The warriors were discovered in 1974 when local peasants, in the midst of a drought brought up a terracotta head while digging a well. They believed they had found the head of a devil so they put it back. But one man, Mr. Yang brought the head back up and hung it in a tree. He threw rocks at it daily hoping to scare the evil spirits back into the underworld. By pure chance, a nephew of Mr. Yang came for a visit and found the pieces of the head. The nephew was a janitor at a renowned museum and recognized the pieces as ancient and took one with him back to the head of the museum. The rest is history, 35 years later they are still opening up sections of the original pit and piecing back together the jumble of thousands of broken soldiers. Today, Mr. Yang sits in the gift shop autographing the guide books that are sold there. I bought a book from him today and as he was signing it I told him he was very famous.

Pits 2 and 3 are far smaller and much more specialized, one showing an area where animal sacrifices were conducted as part of a divination rite and the other a vanguard of troops leading a general into battle. These pits are kept under very low light as the preservationists have discovered that light has a very powerful corrosive effect on the statues. When they were first uncovered they were all brightly painted to appear as they did in real life. But Qin Dynasty dyes were vegetable based and they faded almost instantly upon exposure to light. The weapons fared much better and when found, the swords were capable of slicing through 20 sheets of paper with a single stroke. Elemental analysis showed a particularly strong bronze but with a chromium coating, a technology not “discovered” in the west until the 1930’s. Few weapons were found during the excavations, most of them having been stolen by the Rebellious Armies.

Each soldier is completely unique, a representation of an actual person of the time, either an artisan or a soldier. It is said that if you can find an identical pair the government will give them to you. On average they stand around 6’ tall and weigh about 600 pounds. There are multiple ranks depicted by hair style from infantry to officers to generals, of whom only 7 were found. There are many horses, each also unique. Many soldiers are very thin, representing conscripted teenagers who had not yet reached their full adult build. The vanguard wears no armor to demonstrate their bravery, nor do the outward facing flanking soldiers. There are charioteers, standing archers, kneeling archers, cavalry and regular infantrymen. Aside from all the unique design elements, the thing that strikes you the most is the absolute lack of color – a sandy gray expanse consisting of a million interesting little parts.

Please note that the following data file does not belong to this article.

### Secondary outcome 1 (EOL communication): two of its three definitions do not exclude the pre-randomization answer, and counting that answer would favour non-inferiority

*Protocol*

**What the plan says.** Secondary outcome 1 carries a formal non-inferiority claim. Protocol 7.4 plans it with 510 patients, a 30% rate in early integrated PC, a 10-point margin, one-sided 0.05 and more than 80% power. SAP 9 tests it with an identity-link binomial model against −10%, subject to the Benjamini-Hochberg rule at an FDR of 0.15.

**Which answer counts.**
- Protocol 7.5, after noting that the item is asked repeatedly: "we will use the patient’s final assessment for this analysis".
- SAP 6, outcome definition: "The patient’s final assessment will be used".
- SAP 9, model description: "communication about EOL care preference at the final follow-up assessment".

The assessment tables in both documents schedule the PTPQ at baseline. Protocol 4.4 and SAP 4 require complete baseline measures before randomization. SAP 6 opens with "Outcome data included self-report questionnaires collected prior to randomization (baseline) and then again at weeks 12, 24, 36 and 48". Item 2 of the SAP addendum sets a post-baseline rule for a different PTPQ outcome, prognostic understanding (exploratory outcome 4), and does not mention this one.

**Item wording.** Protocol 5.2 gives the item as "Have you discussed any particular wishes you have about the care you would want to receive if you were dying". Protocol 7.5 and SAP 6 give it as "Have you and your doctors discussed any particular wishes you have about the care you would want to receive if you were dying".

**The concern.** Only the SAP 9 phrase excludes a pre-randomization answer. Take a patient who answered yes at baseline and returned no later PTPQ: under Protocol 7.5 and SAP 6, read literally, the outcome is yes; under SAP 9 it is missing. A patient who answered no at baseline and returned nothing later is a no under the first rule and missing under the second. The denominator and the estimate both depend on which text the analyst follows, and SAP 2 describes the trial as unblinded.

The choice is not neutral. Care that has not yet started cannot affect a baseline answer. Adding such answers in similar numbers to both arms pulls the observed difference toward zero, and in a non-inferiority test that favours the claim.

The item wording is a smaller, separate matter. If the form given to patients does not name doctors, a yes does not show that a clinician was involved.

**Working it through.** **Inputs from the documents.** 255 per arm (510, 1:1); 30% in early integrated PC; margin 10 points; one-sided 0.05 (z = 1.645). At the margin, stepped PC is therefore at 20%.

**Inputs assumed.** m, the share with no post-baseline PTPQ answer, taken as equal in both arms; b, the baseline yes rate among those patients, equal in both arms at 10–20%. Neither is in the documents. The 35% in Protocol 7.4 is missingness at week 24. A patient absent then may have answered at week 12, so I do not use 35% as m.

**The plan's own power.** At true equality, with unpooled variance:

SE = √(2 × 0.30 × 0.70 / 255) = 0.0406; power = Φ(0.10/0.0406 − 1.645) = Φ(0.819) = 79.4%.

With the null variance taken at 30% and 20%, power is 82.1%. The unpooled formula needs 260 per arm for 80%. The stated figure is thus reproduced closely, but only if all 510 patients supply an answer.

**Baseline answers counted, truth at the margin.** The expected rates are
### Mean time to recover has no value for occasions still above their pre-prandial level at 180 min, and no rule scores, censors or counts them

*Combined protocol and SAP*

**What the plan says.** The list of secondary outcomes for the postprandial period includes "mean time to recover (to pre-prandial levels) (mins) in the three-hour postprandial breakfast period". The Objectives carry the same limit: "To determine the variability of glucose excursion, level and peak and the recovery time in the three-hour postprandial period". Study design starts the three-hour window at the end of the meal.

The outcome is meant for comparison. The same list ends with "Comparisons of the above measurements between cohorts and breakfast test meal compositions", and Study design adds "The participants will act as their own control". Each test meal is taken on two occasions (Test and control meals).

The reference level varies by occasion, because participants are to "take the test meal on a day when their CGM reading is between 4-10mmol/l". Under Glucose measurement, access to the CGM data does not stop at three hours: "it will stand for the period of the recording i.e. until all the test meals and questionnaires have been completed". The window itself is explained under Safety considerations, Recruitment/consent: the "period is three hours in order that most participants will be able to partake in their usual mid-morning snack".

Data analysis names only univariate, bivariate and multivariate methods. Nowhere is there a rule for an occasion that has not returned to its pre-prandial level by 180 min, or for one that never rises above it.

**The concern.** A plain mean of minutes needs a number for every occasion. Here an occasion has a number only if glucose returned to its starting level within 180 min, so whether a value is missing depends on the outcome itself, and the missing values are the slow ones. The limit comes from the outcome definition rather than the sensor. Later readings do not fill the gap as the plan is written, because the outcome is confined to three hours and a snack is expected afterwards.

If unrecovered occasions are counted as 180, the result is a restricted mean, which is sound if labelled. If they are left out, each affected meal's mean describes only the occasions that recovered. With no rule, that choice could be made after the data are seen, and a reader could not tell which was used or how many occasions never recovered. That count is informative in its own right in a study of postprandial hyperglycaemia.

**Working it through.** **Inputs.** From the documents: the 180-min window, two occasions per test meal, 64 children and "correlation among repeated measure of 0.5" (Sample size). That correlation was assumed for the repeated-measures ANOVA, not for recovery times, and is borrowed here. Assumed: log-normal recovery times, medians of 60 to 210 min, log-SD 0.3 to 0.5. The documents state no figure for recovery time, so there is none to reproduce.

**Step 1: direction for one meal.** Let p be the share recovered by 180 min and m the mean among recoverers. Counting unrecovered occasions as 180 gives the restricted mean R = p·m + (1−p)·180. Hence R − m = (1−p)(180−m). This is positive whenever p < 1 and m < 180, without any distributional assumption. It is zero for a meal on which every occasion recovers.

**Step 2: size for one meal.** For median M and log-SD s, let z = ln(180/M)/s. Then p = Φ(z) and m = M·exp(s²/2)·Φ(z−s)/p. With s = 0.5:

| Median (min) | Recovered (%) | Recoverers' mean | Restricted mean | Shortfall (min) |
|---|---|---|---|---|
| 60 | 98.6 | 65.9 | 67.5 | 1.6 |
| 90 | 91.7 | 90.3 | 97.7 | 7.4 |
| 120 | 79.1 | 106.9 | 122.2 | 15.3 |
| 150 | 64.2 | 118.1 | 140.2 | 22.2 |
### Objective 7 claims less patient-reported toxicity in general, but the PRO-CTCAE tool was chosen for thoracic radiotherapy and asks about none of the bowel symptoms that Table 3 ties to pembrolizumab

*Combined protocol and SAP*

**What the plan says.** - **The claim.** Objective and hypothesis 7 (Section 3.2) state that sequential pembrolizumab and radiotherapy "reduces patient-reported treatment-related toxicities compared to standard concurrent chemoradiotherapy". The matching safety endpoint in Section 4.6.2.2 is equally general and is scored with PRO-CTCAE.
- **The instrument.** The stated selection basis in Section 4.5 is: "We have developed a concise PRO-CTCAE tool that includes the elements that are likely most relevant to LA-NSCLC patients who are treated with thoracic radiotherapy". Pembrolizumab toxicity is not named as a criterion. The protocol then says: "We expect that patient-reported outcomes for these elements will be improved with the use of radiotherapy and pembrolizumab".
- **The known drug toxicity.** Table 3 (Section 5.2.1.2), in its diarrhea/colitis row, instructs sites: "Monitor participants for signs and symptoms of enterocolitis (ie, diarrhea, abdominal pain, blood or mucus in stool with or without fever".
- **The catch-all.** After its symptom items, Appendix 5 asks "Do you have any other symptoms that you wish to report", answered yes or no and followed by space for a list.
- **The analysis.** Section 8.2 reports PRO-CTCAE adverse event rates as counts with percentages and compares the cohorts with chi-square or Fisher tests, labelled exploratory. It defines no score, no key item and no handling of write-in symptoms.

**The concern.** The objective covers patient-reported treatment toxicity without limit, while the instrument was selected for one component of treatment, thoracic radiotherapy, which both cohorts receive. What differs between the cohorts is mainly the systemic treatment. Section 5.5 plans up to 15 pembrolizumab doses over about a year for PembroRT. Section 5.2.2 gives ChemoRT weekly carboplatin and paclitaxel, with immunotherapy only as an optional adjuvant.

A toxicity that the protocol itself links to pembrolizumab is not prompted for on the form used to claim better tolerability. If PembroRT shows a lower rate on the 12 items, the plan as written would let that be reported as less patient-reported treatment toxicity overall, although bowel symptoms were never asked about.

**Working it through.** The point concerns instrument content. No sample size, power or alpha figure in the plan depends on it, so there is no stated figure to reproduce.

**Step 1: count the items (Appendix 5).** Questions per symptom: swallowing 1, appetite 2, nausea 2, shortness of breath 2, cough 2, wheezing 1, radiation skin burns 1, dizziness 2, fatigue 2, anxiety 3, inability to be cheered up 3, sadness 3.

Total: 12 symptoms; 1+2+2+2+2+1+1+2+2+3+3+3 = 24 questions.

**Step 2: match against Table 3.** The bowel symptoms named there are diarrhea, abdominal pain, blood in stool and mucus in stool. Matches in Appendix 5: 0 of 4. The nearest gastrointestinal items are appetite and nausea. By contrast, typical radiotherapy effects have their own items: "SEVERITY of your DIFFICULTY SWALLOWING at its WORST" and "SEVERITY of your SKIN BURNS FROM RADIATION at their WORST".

Of the thousands, only the Kneeling Archer was found completely intact. He is considered a national treasure.

The museum is a huge complex surrounded by an aggressive gauntlet of former farmers selling souvenirs. When the government took the local area for protection, the displaced peasants were put to work creating a retail culture feeding off the fame. Trinkets, local food, dates, persimmons and pomegranates are all offered on the way in and the way out. And like so many attractions in China, the crowds are huge. Lily told me that on a busy day the place cycles 1 million plus visitors.

I hope to come back, even though I’ve seen what there is to see. To be there on a day when you’re not jostling with the visitors and you can stand and just stare would be a blessing indeed. For today though, I have to be happy with what I saw and what I’ll remember. Truly a wonderful place.